Friday 20 November 2015

Highs and Lows

Yes, it's been a long time since I updated the blog. There's been a lot happening, some of it very good and some of it very bad but above all, I've learned that this blog can cause me a bit of trouble from time to time with people watching my every move on occasions. I guess the events since my last post can be divided into two main items, the start of the pike season and the Lure Fishing World Championship in Estonia. Let's start with this latter matter.

The 8th World Championship was held in late September at Lake Viljandi (pron. Vilyandi) in Estonia. The lake is a shallow glacial water with depths down to a maximum of forty feet, weedy margins and good clarity. The target species were perch, pike and zander although we were informed that zander were very scarce and in fact none were caught during the competition. Estonia is too far to drive to, especially if towing a boat, being some 3600 miles round trip and so we opted to fly, paying extra to transport our tackle on the plane.

The town of Viljandi is a pictureque, friendly place. The food, accommodation and drinks were all of good quality and cheap and the weather was pleasant with warm days and not too much rain. The lake though has its problems. At 400 acres it is very small for staging an event of this magnitude and on the practice days in particular, with more than 60 boats fishing, each with two anglers in, it felt very crowded at times. The lake is fished for the pot by the locals, using both legal and illegal means so we were led to believe and as a result, there are very few sizeable fish of any species, most having been served up as an Estonian breakfast. This proved to be Team England's undoing.

Practice Problems
On day 1 of practice all six squad members went out with a team plan. One pair was to concentrate only on the margins, one pair only on the deep water and one pair the medium depth in between these two. In each boat, one member was to fish exclusively for perch while the other fished for pike. I teamed up with Rikki Cooper on this first day, I fished for pike while Rikki went for the perch in deep water. I learned only one thing from that day, that there are no pike in the deep water!

Meanwhile the other boats had had a little success and it was clear that the bulk of the fish were deep in the weed at the margins. Both of the other boats caught reasonable numbers but the fish were very small, most of them being under the legal size limit and so of little use in a competition. Day two of practice followed much the same pattern. I fished with Sam Edmonds on this day and again I caught no fish while Sam had little to show. Others in the team did better and again it was the dense cover that produced most fish - again they were all very small.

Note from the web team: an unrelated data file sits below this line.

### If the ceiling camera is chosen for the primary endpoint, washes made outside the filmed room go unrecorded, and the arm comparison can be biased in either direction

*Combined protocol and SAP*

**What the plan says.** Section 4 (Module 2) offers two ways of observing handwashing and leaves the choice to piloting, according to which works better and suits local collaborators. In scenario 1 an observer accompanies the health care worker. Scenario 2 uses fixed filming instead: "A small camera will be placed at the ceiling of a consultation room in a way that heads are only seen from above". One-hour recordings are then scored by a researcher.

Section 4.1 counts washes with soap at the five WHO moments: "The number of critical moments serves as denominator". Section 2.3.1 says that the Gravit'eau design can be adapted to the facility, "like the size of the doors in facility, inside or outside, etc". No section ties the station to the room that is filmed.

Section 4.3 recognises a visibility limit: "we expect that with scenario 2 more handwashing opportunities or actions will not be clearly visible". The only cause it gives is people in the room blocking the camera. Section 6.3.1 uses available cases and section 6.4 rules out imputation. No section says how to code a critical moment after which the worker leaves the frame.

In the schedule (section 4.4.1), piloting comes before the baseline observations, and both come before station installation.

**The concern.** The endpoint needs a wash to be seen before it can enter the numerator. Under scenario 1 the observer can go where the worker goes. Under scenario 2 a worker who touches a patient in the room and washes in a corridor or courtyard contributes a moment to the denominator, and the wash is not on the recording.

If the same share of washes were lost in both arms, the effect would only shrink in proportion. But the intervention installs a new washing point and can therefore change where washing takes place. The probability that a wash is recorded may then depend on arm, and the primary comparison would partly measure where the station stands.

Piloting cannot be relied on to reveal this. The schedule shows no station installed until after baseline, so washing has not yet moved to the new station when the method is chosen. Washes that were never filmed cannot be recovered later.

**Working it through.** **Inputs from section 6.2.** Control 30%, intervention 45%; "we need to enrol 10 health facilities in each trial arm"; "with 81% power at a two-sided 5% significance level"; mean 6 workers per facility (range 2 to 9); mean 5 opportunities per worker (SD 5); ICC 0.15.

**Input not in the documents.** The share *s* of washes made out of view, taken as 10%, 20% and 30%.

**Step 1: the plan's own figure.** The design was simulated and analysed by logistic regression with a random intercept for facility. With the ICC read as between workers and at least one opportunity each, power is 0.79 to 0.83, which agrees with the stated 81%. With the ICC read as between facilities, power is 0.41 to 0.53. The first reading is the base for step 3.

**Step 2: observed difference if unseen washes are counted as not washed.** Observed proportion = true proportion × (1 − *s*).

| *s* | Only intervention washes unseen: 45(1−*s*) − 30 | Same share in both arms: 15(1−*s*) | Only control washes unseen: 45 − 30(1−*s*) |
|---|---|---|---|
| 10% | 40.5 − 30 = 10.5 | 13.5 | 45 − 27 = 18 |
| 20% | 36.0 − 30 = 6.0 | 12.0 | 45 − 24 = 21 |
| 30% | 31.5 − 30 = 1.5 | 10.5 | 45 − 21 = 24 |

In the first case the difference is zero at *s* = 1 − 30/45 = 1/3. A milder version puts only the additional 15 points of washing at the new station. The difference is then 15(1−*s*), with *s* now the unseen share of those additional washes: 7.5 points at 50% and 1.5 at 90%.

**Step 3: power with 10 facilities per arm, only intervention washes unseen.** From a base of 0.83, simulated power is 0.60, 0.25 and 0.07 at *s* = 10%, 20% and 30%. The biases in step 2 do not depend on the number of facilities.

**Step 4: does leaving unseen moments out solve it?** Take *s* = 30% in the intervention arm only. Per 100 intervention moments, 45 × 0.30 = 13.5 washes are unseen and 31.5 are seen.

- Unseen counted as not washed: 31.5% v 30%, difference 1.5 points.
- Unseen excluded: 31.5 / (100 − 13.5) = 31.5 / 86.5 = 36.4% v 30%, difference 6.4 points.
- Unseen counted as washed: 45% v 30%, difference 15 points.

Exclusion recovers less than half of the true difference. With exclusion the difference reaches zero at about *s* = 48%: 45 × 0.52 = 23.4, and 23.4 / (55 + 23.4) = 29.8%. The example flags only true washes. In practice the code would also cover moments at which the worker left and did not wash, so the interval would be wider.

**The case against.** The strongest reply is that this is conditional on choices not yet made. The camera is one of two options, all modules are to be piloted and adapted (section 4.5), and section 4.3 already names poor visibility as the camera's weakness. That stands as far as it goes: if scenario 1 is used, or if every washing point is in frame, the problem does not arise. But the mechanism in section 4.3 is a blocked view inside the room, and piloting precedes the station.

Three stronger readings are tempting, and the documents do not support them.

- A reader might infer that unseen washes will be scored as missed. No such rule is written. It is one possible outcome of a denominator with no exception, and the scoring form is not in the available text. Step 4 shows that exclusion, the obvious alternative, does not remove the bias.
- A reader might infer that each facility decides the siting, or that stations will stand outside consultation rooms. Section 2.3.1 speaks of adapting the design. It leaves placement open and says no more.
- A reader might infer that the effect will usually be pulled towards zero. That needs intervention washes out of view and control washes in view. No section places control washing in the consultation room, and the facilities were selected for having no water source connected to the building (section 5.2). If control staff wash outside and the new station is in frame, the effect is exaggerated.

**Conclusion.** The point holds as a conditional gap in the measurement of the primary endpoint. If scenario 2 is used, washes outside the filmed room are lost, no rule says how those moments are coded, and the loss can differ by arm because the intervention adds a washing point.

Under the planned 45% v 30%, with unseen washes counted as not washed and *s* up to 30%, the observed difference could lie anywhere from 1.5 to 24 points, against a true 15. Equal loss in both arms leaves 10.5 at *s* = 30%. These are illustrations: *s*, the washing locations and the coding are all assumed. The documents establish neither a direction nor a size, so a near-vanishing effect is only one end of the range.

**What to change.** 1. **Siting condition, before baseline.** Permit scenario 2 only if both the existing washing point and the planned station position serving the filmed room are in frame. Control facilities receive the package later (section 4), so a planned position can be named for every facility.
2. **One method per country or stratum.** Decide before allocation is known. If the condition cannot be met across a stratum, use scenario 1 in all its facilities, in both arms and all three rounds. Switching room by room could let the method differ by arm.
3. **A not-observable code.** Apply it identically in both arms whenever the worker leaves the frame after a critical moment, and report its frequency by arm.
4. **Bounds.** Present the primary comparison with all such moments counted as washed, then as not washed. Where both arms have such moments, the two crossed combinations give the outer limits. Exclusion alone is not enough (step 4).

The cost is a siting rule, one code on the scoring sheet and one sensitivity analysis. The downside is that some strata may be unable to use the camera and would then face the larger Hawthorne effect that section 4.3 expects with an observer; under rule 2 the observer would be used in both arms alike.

As captain it fell to me to select the people who were to fish the competition days and one part of the decision on who to drop was easy. As a big-fish angler I knew full well that this was not my venue, most of the fish caught might be used as bait for my usual captures and so I dropped myself from day one. I also dropped Ron Dalton and so the pairs were Sam Edmonds and Rikki Cooper in one boat and Wayne Fletcher and Gary Edmonds in the other. Wayne and Gary had been the most successful pairing during practice and so it made sense for them to fish together. Ron and I acted as bank men for the day relaying information to the pairs using radios and mobile phones.

Tiddler Snatching
The boats were off at ten o'clock and the pairs put the team's plan into action, aiming for the dense weed where we hoped they would pick up some points. News started to filter through quickly, Gary and Wayne were having some difficulty with their Estonian boatman/steward who, it seems, was very clumsy on the engine and was unable to move stealthily into the weed as they were asking him to do, it was all or nothing as they crashed into the pads and the reeds scaring off any fish which might be there. The teams caught fish in reasonable numbers but every one of them was under the size limit.